New Economics Papers
on Market Microstructure
Issue of 2013‒04‒06
three papers chosen by
Thanos Verousis

  1. Let's get LADE: robust estimation of semiparametric multiplicative volatility models By Bonsoo Koo; Oliver Linton
  2. Pricing and hedging contingent claims with liquidity costs and market impact By Frédéric Abergel; Grégoire Loeper
  3. Econometric Models for Mixed-Frequency Data. By FORONI, Claudia

  1. By: Bonsoo Koo; Oliver Linton (Institute for Fiscal Studies and Cambridge University)
    Abstract: We investigate a model in which we connect slowly time varying unconditional long-run volatility with short-run conditional volatility whose representation is given as a semi-strong GARCH (1,1) process with heavy tailed errors. We focus on robust estimation of both long-run and short-run volatilities. Our estimation is semiparamentric since the long-run volatility is totally unspecified whereas the short-run conditional volatility is a parametric semi-strong GARCH (1,1) process. We propose different robust estimation methods for nonstationary and strictly stationary GARCH parameters with non parametric long-run volatility function. Our estimation is based on a two-step LAD procedure. We establish the relevant asymptotic theory of the proposed estimators. Numerical results lend support to our theoretical results.
    Date: 2013–03
  2. By: Frédéric Abergel (FiQuant - Chaire de finance quantitative - Ecole Centrale Paris, MAS - Mathématiques Appliquées aux Systèmes - EA 4037 - Ecole Centrale Paris); Grégoire Loeper (FiQuant - Chaire de finance quantitative - Ecole Centrale Paris)
    Abstract: We study the influence of taking liquidity costs and market impact into account when hedging a contingent claim, first in the discrete time setting, then in continuous time. In the latter case and in a complete market, we derive a fully non-linear pricing partial differential equation, and characterizes its parabolic nature according to the value of a numerical parameter naturally interpreted as a relaxation coefficient for market impact. We then investigate the more challenging case of stochastic volatility models, and prove the parabolicity of the pricing equation in a particular case.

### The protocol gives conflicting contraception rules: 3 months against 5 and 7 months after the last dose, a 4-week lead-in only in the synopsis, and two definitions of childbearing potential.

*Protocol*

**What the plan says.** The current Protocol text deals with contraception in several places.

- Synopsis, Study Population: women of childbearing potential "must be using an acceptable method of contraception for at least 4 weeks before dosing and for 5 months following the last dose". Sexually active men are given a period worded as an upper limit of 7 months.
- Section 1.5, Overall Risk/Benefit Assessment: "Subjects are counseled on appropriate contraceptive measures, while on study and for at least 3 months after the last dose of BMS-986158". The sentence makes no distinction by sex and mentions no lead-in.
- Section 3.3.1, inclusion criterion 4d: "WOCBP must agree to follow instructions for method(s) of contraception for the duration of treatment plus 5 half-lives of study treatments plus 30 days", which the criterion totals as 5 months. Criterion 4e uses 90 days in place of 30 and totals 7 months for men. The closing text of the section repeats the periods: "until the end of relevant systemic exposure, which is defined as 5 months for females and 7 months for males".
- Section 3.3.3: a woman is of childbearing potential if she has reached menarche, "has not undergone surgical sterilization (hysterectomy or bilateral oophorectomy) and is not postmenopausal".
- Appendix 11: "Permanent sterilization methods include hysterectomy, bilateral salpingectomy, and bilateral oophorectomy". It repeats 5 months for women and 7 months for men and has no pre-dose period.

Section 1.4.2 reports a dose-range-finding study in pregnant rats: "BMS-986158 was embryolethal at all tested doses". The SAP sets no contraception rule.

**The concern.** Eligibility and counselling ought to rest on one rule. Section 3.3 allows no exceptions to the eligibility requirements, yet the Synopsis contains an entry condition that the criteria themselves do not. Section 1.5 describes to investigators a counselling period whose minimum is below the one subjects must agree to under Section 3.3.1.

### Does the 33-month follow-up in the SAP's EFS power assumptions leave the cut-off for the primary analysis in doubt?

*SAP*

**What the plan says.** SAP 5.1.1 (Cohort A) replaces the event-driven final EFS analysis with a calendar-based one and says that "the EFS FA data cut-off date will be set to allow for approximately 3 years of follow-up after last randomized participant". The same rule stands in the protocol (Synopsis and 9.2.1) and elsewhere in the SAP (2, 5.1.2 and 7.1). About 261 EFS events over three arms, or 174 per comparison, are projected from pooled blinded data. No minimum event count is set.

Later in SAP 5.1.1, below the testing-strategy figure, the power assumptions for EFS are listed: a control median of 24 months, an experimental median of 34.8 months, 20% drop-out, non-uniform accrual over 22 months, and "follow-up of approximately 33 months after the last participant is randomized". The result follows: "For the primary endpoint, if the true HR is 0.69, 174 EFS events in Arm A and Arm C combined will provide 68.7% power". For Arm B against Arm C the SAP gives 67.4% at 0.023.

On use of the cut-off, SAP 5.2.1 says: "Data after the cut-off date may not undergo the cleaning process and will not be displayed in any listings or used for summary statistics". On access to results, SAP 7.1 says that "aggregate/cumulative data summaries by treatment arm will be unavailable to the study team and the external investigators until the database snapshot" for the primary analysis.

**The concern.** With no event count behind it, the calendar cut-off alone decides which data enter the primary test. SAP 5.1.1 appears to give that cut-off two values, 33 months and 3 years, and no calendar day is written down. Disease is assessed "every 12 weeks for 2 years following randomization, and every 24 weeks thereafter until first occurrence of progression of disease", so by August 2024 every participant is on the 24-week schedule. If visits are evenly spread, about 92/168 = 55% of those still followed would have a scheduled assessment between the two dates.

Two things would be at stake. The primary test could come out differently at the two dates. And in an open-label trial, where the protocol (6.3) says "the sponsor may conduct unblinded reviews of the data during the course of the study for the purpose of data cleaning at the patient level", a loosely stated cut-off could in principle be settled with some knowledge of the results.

Keywords: Market impact; partial differential equations; liquidity costs
    Date: 2013–03–19
  3. By: FORONI, Claudia
    Abstract: This thesis addresses different issues related to the use of mixed-frequency data. In the first chapter, I review, discuss and compare the main approaches proposed so far in the literature to deal with mixed-frequency data, with ragged edges due to publication delays: aggregation, bridge-equations, mixed-data sampling (MIDAS) approach, mixed-frequency VAR and factor models. The second chapter, a joint work with Massimiliano Marcellino, compares the different approaches analyzed in the first chapter, in a detailed empirical application. We focus on now- and forecasting the quarterly growth rate of Euro Area GDP and its components, using a very large set of monthly indicators, with a wide number of forecasting methods, in a pseudo real-time framework. The results highlight the importance of monthly information, especially during the crisis periods. The third chapter, a joint work with Massimiliano Marcellino and Christian Schumacher, studies the performance of a variant of the MIDAS model, which does not resort to functional distributed lag polynomials. We call this approach unrestricted MIDAS (U-MIDAS). We discuss the pros and cons of unrestricted lag polynomials in MIDAS regressions. In Monte Carlo experiments and empirical applications, we compare U-MIDAS to MIDAS and show that U-MIDAS performs better than MIDAS for small differences in sampling frequencies. The fourth chapter, a joint work with Massimiliano Marcellino, focuses on the issues related to mixed-frequency data in structural models. We show analytically, with simulation experiments and with actual data that a mismatch between the time scale of a DSGE or structural VAR model and that of the time series data used for its estimation generally creates identification problems, introduces estimation bias and distorts the results of policy analysis. On the constructive side, we prove that the use of mixed-frequency data can alleviate the temporal aggregation bias, mitigate the identification issues, and yield more reliable policy conclusions.
    Date: 2012

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